People are afraid that if they step out of their house, they might not come back again.
What issues did you write about on your blog and how were your posts received?
I wrote stories that reflected on the persecution of minorities. I wrote about fundamentalists misusing the mosques’ infrastructure to organize attacks on minorities. For example, they used the mosques’ loudspeakers to make public announcements calling on people to destroy dargahs, Islamic shrines, or burn homes in the minority community. As the message comes from the mosques, people do not defy it.
I have also written on topics such as warrantless arrests made under clause 57 of the Information and Communication Technology (ICT) Act. Under this law, any comment that is perceived as heresy can lead to an arrest.
In Bangladesh, people are arrested for “criticizing Islam.” If somebody is teaching science and they are talking about evolution or Darwin’s theory, whatever they teach can be twisted and lead to a crowd protesting against their teachings. Arrests could be made against the science teacher without any fair or neutral investigation.
Young people received many of the blog posts favorably, although when I posted on Facebook I received a lot of backlash from general readers.
You became involved in the Shahbag Protests in 2013. What was it like to be a part of that movement?
In 2013, the movement was basically initiated when a handful of online activist bloggers posted that we should all meet at Shahbag Square in Dhaka and protest for a harsher sentence against Abdul Quader Mollah, who was convicted for war crimes by the International Crimes Tribunal of Bangladesh. It was meant to be a small gathering of people. Somehow, after one day it grew to be hundreds of protesters, then thousands, and soon it was waves of people, including a huge number of intellectuals. We wanted justice against the criminals, justice on behalf of victims of rape and those who lost their lives. The protest spread outwards from Dhaka and it came to Barisal, my hometown, where I became more involved and joined the candlelight vigils and the marches, showed placards, chanted slogans, and read my poetry at public gatherings. Some of us involved in the protests fought against the discrimination of women, some against the war crimes, and my main goal was to speak against religious persecution and for a more secular Bangladesh.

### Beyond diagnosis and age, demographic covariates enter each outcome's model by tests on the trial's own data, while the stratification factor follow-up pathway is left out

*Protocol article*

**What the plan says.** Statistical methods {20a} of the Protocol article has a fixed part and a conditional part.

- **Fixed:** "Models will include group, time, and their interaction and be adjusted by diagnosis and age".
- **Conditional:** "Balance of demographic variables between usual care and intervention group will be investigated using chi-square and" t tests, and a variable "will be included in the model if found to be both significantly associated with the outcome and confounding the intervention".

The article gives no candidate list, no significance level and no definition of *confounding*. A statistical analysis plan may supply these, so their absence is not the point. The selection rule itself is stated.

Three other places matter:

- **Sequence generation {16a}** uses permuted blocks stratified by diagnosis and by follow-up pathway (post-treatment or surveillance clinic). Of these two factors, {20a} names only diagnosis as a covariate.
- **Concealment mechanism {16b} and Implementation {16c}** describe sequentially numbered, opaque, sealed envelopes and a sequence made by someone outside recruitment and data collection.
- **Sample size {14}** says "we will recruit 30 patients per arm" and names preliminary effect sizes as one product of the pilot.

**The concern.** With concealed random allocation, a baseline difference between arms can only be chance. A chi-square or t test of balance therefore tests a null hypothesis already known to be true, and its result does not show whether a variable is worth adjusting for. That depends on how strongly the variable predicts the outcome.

The whole movement itself was very exhilarating for the younger generation like myself. We were not alive in the ‘70s, but we heard about the war of ’71 and knew how we had won our freedom and the Bangladeshi nation had been born. We had heard stories of the war, the struggles, and the crimes that occurred. With all of these people coming together, we felt we were a part of something historical, fighting a second liberation war. The movement gathered momentum and the crowd was of a Himalayan proportion.
As a result of your involvement with the protests, your name was included on a hit list, along with other poets and writers involved in the movement. Eventually, this led to threats against your life. Why were you targeted?
At the time of the protests, the Hefazat-e-Islami, a fundamentalist organization, started a counter-protest against the Shahbag Protests. It was really an excuse to attack minorities. They declared a war against all the bloggers and writers who were instrumental in starting the Shahbag Protests. They started riots on the streets of Bangladesh. When the government ordered a crackdown, the police fired on the Hefazat-e-Islami counter-protesters and nearly 150 extremists died. The government then decided to have a dialogue with them, and a pact was formed between the fundamentalists and the government. A list was issued of 84 writers and bloggers, who were made the scapegoats.